can you put birds back in their nest

At some point, nearly everyone who spends time outdoors finds a baby bird—one that is unable to fly well and seems lost or abandoned. Your first impulse may be to help the young bird, but in the great majority of cases the young bird doesn’t need help. In fact, intervening often makes the situation worse. Here’s how to determine whether to take action:

The first thing to do is to figure out if the baby bird is a nestling or a fledgling.

Most of the baby birds people find are fledglings. These are young birds that have just left the nest, and can’t fly yet, but are still under the care of their parents, and do not need our help. Fledglings are feathered and capable of hopping or flitting, with toes that can tightly grip your finger or a twig. These youngsters are generally adorable and fluffy, with a tiny stub of a tail.

When fledglings leave their nest they rarely return, so even if you see the nest it’s not a good idea to put the bird back in—it will hop right back out. Usually there is no reason to intervene at all beyond putting the bird on a nearby perch out of harm’s way and keeping pets indoors. The parents may be attending to four or five young scattered in different directions, but they will return to care for the one you have found. You can watch from a distance to make sure the parents are returning to care for the fledgling.

If the baby bird is sparsely feathered and not capable of hopping, walking, flitting, or gripping tightly to your finger, it’s a nestling. If so, the nest is almost certainly nearby. If you can find the nest (it may be well hidden), put the bird back as quickly as possible. Don’t worry—parent birds do not recognize their young by smell. They will not abandon a baby if it has been touched by humans. If the nest has been destroyed you can make a new one, place the chick back inside and watch to see if the parents come back.

If you have found both parents dead, the young bird is injured, you can’t find the nest, or are absolutely certain that the bird was orphaned, then your best course of action is to bring it to a wildlife rehabilitator. You can find one by doing a Google search for your state and “wildlife rehabilitation.” The Humane Society of the United States also has a page to help you locate a wildlife rehabilitator in your state. A sick, injured or orphaned baby bird may need emergency care until you can get it to a wildlife rehabilitator.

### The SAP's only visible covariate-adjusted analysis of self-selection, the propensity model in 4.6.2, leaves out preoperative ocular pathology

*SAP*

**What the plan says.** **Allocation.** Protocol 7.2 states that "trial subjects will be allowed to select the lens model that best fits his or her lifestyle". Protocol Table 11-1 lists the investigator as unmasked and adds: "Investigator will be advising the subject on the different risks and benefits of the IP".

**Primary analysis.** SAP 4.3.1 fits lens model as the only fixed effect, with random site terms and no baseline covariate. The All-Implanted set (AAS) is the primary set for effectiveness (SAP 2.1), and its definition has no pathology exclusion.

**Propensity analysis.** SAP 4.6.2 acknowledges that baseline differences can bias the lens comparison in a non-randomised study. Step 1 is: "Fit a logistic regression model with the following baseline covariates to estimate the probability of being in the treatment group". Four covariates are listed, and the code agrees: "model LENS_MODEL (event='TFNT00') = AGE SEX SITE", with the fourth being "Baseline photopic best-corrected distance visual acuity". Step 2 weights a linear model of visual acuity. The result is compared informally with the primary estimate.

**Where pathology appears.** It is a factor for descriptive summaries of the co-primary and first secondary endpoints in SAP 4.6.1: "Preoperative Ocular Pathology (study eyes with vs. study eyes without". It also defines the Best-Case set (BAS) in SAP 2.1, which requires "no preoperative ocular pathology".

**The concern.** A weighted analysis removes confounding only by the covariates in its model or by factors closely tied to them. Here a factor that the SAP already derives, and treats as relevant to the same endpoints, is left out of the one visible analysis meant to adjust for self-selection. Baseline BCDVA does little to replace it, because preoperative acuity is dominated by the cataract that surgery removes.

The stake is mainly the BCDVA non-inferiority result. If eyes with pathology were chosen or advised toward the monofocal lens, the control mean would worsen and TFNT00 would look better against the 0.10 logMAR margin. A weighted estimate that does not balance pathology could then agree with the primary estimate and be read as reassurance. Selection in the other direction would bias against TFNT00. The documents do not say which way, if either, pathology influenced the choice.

Bottom line: remember that the vast majority of “abandoned” baby birds are perfectly healthy fledglings whose parents are nearby and watching out for them.

Is the bird a nestling or fledgling?

First, ascertain the age of the rogue baby, advises McMahon. And there’s one obvious sign: feathers. Nestlings are small and usually naked, or have a few fluffs on them, whereas fledglings are larger and nearly entirely covered in down and feathers. Stated differently, one appears like a gawky young bird, while the other resembles a tiny pink alien. Another way to tell the age of a bird is by its movement; fledglings can hop, but nestlings may just drag themselves along the ground on their bare wings.

If you come across a healthy fledgling, McMahon advises you to “walk away from the bird.” Not only is it unnecessary to rescue healthy fledglings, but it may also be harmful to their development. She claims that if babies are raised by hand, they may mistake people for their parents—much like the geese in the film Fly Away Home. According to McMahon, if that occurs, “they don’t know how to be a bird.”

If you’ve found a nestling: Help. First, search the surrounding bushes or trees for the baby’s nest; if you find it, just return the chick, and the parents will take up their care again. And don’t worry about touching the bird: Susan Elbin, director of conservation and science at New York City Audubon, says that it’s untrue to think that touching a baby bird will result in rejection. Elbin claims that although birds have a sense of smell, it is not very developed. “They’re not going to abandon their chick. ”.

Make your own nest if the one you’re looking for isn’t there or is too far away, advises Furr. Take a tiny container, such as a strawberry basket, and fill it with a straw or a piece of T-shirt—any dry material will do. After carefully putting the fledgling inside, attach the fake nest to a tree near the location where the bird was discovered. Furr states, “You want to get it as high up as possible.”

Once youve returned the bird to a nest—whether real or homemade—keep an eye out for the parents. If they don’t return within an hour, call a wildlife rehabilitation center.

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Can I put a bird back in its nest?

When fledglings leave their nest they rarely return, so even if you see the nest it’s not a good idea to put the bird back in—it will hop right back out. Usually there is no reason to intervene at all beyond putting the bird on a nearby perch out of harm’s way and keeping pets indoors.

What to do if you find a bird on the ground?

Wearing gloves, or with clean hands, gently pick up the bird and place it in a covered box with air holes and a cloth or soft bedding. Place the box in a dark, quiet place away from people and pets. Don’t give the bird food or water. Contact your local wildlife rehabilitation center to arrange for further care.

Can you put an injured bird back in its nest?

The best thing you can do is to place the nestling back in the nest—if you can find it. It will likely be within a few yards of where you found the bird. If you can’t locate the nest, carefully place the nestling in a safe place—for example in the shade of a nearby shrub.

Can a mother bird put her baby back in the nest?

For the most part, a mother bird will simply keep raising her nestlings in a nest that has been slightly disturbed. Sometimes they will keep raising their babies in an artificial nest if the original has been damaged.